Monday, August 14, 2006
Delayed Reaction: Batman: War Games Act One
Batman: War Games Act One (DC Comics), by Various
Why’d I Wait?: I didn’t exactly wait, at least not on every single page of this trade paper back collection. I read some of the issues contained herein—Batman: The 12 Cent Adventure, Robin #129, Batgirl #55—but was unimpressed with the kick-off and overall concept of this Bat-book crossover, and decided I’d just read the chapters that are contained in books I was already reading anyway.
Why Now?: After seeing how radically different the Batman family’s status quo is “One Year Later”—Batman and Robin Gotham’s only heroes, Cassandra Cain an insane villain, Oracle and her team totally estranged, Nightwing in New York being messed with by an absurdly resurrected Jason Todd—it seemed like a good time to revisit the previous status quo, when Batman was a sort of general commanding a vigilante army.
Well?: My reservations about this story were only confirmed with reading the entire first act at once. In a very real way, it was a perfect illustration of everything that was wrong with such crossovers, making for a particularly uninviting read.
First and most glaring was the vast differences in the styles of the artists involved. And there are a lot of artists involved—nine pencillers, ten inkers. All of them are competent artists, with Paul Gulacy, Sean Phillips , Pete Woods and the Brad Walker and Troy Nixey team topping the list, but few of the styles mesh well, and each penciller seemed to be free to do whatever they wanted with character design, as if no one were even editing the book.
Just look at the Penguin throughout this book—in one chapter he’s an enormously fat, long nosed monster in the Batman Returns mold, in the next he’s just a slightly overweight looking joe, in the next he’s a tiny little midget; his hair is long, his hair is swept back into rockhopper penguin style, his hair is clipped short.
Six different writers contributed to this “Act” of the story, but again, there’s little consistency—sometimes Stephanie “Spoiler” Brown narrates, sometimes Batman narrates, sometimes Nightwing narrates, sometimes Catwoman narrates, sometimes no one narrates. Sometimes Batman’s narration is in one color box, sometimes in a different colored box. Read as a trade, it’s quite schizophrenic.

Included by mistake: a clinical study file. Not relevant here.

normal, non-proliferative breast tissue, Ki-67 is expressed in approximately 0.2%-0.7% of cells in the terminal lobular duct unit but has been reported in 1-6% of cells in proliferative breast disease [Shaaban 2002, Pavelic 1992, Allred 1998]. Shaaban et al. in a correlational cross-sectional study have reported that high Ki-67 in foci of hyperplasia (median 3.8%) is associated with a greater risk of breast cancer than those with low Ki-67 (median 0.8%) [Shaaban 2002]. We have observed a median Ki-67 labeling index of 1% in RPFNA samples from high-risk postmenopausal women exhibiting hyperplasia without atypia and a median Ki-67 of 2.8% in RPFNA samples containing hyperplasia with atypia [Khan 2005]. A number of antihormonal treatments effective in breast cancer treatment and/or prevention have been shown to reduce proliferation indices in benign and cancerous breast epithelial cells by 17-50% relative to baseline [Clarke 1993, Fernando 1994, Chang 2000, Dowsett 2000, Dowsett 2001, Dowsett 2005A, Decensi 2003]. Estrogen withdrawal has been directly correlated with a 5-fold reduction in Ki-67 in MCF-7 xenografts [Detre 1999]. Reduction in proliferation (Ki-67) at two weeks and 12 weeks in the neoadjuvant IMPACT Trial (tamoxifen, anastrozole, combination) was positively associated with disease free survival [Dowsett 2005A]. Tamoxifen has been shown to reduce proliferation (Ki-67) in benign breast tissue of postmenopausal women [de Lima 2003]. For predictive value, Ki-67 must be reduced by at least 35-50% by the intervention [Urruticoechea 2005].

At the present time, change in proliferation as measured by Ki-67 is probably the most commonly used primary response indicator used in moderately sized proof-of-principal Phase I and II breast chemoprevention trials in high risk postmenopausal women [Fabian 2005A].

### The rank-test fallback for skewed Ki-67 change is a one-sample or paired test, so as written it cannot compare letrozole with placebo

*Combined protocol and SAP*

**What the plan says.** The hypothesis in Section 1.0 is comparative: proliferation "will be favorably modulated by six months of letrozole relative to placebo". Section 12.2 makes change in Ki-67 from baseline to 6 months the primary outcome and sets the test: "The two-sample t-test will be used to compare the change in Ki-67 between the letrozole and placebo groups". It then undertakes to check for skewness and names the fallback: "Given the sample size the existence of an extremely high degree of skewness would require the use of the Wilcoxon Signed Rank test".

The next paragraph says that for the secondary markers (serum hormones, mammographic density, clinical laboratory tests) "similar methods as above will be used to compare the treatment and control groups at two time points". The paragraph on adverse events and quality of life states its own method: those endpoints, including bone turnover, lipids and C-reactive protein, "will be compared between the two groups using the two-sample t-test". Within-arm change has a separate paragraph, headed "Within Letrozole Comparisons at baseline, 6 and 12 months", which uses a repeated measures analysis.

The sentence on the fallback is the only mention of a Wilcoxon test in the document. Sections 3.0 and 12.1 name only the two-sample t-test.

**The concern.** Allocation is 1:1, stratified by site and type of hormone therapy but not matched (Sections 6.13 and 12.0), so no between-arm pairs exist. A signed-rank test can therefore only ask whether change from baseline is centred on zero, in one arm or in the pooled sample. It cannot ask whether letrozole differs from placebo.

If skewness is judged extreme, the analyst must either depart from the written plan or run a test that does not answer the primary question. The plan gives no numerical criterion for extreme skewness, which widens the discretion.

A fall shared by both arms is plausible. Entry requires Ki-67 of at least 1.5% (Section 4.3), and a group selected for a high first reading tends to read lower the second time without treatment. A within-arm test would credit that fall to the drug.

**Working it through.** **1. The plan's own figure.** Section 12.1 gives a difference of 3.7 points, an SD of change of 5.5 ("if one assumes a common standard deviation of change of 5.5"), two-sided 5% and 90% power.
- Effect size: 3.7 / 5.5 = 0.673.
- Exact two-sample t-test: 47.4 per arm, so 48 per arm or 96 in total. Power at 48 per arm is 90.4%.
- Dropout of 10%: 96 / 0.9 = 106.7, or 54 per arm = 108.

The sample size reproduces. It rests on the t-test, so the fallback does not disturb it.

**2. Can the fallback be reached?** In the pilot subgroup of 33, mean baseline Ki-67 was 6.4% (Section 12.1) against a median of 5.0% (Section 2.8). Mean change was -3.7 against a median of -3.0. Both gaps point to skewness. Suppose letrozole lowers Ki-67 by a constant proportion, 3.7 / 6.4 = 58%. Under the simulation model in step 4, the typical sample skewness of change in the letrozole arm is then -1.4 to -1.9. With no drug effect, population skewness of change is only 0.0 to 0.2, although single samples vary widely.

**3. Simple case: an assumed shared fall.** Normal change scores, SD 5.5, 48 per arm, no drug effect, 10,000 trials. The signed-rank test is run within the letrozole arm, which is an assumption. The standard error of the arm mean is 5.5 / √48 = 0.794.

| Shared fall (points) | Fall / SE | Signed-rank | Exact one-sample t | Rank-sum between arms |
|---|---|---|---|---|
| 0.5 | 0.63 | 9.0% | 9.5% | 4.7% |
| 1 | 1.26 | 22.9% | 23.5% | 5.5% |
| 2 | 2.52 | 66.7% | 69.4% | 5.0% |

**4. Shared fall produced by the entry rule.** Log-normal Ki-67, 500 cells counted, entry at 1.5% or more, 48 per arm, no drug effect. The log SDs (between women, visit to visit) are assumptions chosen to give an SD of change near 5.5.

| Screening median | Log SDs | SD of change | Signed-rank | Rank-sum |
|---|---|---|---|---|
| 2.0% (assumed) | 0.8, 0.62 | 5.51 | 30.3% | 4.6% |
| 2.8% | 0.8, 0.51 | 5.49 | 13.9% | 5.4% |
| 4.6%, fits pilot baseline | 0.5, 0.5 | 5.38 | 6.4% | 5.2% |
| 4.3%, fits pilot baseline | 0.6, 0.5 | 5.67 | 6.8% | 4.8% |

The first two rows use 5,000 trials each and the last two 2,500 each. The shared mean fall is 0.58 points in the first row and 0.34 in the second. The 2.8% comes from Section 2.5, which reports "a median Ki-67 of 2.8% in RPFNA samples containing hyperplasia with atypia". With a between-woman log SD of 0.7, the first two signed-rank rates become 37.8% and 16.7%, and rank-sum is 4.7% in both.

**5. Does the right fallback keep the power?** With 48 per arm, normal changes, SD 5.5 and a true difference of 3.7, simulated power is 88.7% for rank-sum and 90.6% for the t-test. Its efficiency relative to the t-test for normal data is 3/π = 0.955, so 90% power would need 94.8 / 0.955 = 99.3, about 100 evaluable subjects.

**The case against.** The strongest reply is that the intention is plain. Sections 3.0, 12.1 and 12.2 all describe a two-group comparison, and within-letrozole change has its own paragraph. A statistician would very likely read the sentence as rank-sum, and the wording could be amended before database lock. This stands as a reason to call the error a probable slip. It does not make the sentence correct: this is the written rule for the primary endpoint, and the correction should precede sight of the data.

Also, there is a lot of past continuity going into this. The beauty of the Batman family of characters in general is that everyone knows the story in broad strokes; you can pick pretty much any trade off the shelf and know who Batman, Robin, Catwoman and maybe even Nightwing are and what they’re all about. This story, however, involves a lot of complicated and pretty specific continuity, and demands that you were paying attention to Robin’s monthly title, Nightwing’s monthly title and that you had read the miniseries Batman: Orpheus Rising. Spoiler, the Trantula II, Orpheus, Onyx and Hush all pop up and bring bits of their backstory with them. I've been reading Batman books for about 15 years now, and I was still confused by some of the characters.
As for the story itself, it involves a gang war breaking out in Gotham City. Basically, every crime boss in the city is called to a meeting anonymously, and each one stupidly shows up, each with one body guard a piece, coincidentally. Unlikely as this sounds, they all mill around until tensions get high enough that they all kill each other, leaving a power vaccum in the city that sends the various gangs, syndicates and supervillains into open warfare with one another.
This initial spark to the war involves some pretty hardcore suspension of disbelief—you’d think guys smart enough to run criminal empires would be smart enough not to accept anonymous invitations to shady areas in the middle of the night, and that simply putting enough bad guys in one place at one time wouldn’t be enough to simply make them fall down dead like dominoes. But the late in the volume revelation as to what they were all doing there and why, which comes during the Catwoman issue included within, doesn’t make a lick of sense—the narration in the first chapter seems to directly contradict the revelation of who the “mastermind” behind the criminal extermination really was.
It’s too bad this crossover was so bad, because there are a lot of talented folks involved with it, and it has the ring of historical importance, given the significant changes to the Gotham setting it ushers in—Batman, Batgirl and Nightwing are seen on the TV news, for example, ending the Batman-as-urban legend status quo that’s existed since at least Batman: Year One. Plus, a supporting character is about to die and another is about to become a villain, though not until future "Acts," which I'll get to as soon as I can get them from the library.
Would I Travel Back In Time And Buy The Books Off the Racks?: God no. In fact, if I hade access to time travel tech, I’d probably use it to go back in time and stop myself from buying any of the issues I had previously read; but I don’t think my past self would believe my self from the future, and would have gone ahead and bought them anyway. Which just goes to show that you can’t change the past. Unless you're Superboy-Prime.